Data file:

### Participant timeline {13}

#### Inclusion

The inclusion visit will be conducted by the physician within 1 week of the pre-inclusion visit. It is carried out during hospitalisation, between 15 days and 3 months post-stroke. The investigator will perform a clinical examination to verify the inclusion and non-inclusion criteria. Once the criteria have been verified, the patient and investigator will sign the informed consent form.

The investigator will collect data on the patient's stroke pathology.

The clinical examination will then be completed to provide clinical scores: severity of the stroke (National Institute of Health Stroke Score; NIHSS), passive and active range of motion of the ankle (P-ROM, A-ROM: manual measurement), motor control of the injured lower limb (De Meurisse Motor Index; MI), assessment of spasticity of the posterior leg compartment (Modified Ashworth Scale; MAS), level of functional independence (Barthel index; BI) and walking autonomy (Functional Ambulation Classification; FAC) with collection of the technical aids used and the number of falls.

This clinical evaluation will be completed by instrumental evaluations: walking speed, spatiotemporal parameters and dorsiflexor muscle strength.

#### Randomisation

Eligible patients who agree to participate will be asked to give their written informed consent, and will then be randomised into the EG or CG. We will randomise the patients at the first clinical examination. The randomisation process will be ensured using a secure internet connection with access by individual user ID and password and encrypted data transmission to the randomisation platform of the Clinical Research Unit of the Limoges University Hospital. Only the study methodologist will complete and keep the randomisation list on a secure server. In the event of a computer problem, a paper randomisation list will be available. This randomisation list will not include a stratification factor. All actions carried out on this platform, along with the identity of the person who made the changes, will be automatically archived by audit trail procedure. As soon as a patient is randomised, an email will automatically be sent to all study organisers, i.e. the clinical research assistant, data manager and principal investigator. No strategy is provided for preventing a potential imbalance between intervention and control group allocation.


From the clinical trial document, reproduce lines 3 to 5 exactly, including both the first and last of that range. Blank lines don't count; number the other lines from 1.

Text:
The inclusion visit will be conducted by the physician within 1 week of the pre-inclusion visit. It is carried out during hospitalisation, between 15 days and 3 months post-stroke. The investigator will perform a clinical examination to verify the inclusion and non-inclusion criteria. Once the criteria have been verified, the patient and investigator will sign the informed consent form.

The investigator will collect data on the patient's stroke pathology.

The clinical examination will then be completed to provide clinical scores: severity of the stroke (National Institute of Health Stroke Score; NIHSS), passive and active range of motion of the ankle (P-ROM, A-ROM: manual measurement), motor control of the injured lower limb (De Meurisse Motor Index; MI), assessment of spasticity of the posterior leg compartment (Modified Ashworth Scale; MAS), level of functional independence (Barthel index; BI) and walking autonomy (Functional Ambulation Classification; FAC) with collection of the technical aids used and the number of falls.